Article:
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Levin, Whitehouse, McCaskill and Nelson Propose Legislation to Tax Offshore Private Investment Funds
March 20, 2009
Senators Carl Levin (D-Michigan), Sheldon Whitehouse (D-Rhode Island), Claire McCaskill (D-Missouri) and Bill Nelson (D-Florida) recently proposed the Stop Tax Haven Abuse Act (the "Act") in the U.S. Senate. Although the Act is intended to stop offshore tax evasion, if enacted, the Act would have significant tax consequences for certain offshore private investment funds and their U.S. managers.
As discussed in our January 29, 2009 Client Alert, earlier this year Senator Levin introduced the Hedge Fund Transparency Act, that, if passed, would require certain private investment funds to register with the Securities and Exchange Commission (the "SEC"), establish anti-money laundering programs and report suspicious transactions.
The Act is an updated version of the Stop Tax Haven Abuse Act introduced in February 2007, by Senators Carl Levin, Coleman (R-Minnesota) and then Senator Barak Obama, and that Congressmen Lloyd Doggett (D-Texas) and Rahm Emanuel (D-Illinois) introduced in the House with the support of 47 co-sponsors. No action was taken on either bill. The Act, although similar to its predecessor, includes three new sections that would impact the structure and operations of offshore private investment funds and their U.S. managers:
- Section 103 of the Act seeks to treat foreign corporations that are managed and controlled in the U.S. as domestic corporations for U.S. income tax purposes;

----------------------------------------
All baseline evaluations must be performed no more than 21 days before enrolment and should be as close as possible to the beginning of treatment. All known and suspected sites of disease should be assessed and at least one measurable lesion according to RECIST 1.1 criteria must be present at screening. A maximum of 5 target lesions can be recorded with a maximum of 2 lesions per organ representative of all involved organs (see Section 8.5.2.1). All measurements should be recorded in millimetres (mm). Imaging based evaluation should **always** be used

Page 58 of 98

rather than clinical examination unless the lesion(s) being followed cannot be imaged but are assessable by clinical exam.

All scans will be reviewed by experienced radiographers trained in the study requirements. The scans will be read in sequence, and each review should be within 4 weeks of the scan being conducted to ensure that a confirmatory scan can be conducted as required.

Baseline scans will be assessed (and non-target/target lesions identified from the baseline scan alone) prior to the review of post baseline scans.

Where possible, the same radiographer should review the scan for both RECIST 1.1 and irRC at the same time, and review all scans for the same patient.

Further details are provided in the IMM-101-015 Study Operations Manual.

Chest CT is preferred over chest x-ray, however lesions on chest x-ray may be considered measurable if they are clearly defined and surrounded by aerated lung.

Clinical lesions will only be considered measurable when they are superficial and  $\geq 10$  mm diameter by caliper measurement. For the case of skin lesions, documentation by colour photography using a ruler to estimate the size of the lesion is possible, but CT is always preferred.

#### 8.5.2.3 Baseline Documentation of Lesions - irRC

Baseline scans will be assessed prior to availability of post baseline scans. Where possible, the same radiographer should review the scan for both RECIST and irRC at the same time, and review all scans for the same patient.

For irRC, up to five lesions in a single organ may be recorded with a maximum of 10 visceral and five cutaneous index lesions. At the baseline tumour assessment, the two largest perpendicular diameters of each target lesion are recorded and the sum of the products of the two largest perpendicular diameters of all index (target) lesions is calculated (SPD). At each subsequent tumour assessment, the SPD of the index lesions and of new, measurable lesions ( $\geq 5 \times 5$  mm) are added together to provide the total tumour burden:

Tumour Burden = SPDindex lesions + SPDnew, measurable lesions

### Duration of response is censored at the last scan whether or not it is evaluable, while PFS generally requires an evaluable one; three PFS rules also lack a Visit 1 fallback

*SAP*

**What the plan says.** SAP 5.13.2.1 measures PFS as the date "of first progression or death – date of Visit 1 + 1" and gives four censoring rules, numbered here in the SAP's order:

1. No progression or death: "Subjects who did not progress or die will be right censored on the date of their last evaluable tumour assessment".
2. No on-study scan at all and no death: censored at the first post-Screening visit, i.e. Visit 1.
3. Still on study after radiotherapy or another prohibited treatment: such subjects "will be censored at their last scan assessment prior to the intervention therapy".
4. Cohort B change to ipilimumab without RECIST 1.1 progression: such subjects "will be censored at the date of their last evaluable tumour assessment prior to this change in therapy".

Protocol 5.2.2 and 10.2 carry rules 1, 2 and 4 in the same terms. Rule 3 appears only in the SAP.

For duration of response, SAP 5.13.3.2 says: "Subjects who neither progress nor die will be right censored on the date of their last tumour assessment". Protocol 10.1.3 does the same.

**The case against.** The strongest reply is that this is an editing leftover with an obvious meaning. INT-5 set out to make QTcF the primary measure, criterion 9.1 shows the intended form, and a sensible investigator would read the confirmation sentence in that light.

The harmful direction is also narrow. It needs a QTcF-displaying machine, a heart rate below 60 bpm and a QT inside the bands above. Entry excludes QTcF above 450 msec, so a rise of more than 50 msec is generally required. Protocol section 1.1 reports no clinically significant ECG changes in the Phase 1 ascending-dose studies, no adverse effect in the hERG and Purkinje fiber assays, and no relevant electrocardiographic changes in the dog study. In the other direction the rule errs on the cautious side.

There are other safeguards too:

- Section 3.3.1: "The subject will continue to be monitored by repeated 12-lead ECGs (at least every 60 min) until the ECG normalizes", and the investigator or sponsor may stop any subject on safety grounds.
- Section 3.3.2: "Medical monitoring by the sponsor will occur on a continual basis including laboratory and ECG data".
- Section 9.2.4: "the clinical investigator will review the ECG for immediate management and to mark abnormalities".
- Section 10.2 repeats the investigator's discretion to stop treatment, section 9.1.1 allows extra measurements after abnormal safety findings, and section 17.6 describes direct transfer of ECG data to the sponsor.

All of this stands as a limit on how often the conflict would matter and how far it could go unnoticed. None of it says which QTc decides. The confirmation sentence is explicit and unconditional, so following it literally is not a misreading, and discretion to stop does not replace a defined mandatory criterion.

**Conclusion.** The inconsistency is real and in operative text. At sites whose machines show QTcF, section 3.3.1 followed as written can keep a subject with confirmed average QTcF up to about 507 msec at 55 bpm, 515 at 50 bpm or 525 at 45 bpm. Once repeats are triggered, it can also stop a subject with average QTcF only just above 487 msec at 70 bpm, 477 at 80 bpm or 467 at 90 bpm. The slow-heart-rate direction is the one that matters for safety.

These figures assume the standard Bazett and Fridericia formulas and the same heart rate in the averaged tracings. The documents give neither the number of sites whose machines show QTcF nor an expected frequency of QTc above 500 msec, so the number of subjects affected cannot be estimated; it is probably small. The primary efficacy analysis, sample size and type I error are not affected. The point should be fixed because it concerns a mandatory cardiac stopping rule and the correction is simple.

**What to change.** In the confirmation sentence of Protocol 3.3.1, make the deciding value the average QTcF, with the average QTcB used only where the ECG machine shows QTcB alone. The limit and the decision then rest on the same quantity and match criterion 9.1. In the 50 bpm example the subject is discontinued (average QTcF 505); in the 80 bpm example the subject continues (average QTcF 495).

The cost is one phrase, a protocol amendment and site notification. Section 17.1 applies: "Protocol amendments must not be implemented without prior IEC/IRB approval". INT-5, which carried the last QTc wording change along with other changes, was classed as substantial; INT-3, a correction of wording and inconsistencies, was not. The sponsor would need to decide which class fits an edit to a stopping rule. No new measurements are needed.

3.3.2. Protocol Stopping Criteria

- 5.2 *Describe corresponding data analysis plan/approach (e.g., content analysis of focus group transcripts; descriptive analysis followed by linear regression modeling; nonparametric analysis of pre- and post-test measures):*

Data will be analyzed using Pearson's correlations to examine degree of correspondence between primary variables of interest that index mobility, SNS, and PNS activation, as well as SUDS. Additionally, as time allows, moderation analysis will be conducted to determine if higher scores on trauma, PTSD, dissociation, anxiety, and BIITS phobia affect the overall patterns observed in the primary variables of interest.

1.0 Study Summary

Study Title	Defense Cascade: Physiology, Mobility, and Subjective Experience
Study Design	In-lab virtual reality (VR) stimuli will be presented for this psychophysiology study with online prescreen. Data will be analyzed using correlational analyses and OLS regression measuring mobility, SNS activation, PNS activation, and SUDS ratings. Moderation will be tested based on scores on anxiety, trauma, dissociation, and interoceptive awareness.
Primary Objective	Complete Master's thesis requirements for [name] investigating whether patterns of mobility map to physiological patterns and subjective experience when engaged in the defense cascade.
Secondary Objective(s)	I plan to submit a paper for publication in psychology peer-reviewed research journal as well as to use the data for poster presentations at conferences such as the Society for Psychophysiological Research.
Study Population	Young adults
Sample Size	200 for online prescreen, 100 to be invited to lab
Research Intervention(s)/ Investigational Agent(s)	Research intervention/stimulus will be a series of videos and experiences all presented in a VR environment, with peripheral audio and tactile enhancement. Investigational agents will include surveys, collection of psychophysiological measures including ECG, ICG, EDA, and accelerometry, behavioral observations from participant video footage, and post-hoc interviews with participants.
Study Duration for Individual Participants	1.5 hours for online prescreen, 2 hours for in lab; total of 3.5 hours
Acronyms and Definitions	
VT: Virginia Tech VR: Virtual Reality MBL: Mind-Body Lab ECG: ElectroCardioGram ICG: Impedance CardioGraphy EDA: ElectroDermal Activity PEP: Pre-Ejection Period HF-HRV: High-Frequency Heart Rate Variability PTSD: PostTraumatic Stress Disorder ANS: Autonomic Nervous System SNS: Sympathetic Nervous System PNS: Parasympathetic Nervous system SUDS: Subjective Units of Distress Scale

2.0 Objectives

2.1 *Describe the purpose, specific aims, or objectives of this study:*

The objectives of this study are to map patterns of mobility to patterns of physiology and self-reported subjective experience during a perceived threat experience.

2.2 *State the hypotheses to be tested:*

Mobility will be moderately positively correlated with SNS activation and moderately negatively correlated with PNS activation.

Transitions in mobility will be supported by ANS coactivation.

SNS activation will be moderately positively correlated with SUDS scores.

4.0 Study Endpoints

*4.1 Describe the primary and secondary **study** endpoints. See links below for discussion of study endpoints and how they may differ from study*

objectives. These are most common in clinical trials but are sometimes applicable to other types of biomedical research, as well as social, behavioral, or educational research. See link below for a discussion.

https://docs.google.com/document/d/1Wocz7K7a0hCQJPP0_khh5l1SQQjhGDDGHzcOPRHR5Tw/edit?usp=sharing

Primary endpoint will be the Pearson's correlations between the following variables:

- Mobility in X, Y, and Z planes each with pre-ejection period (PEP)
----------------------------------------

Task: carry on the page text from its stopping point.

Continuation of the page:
- Section 108 of the Act seeks to subject dividend equivalent payments made pursuant to swap agreements and substitute dividend payments made pursuant to securities lending and sale-repurchase transactions to U.S. income tax and withholding requirements; and
- Section 109 of the Act seeks to expand reporting requirements for U.S. persons who benefit from passive foreign investment corporations.
Each of these sections of the Act is discussed in greater detail below.
Section 103—Treatment of Foreign Corporations Managed and Controlled in the U.S. as Domestic Corporations
If enacted, Section 103 of the Act would treat certain foreign corporations as domestic corporations for U.S. income tax purposes when the management and control of the corporation occurs, directly or indirectly, primarily within the United States. Foreign corporations that would become subject to the Act generally would include corporations with:
- stock regularly traded on an established securities market; or
- aggregate gross assets of $50 million or more, including assets under management for investors, whether held directly or indirectly, at any time during the taxable year or any preceding taxable year.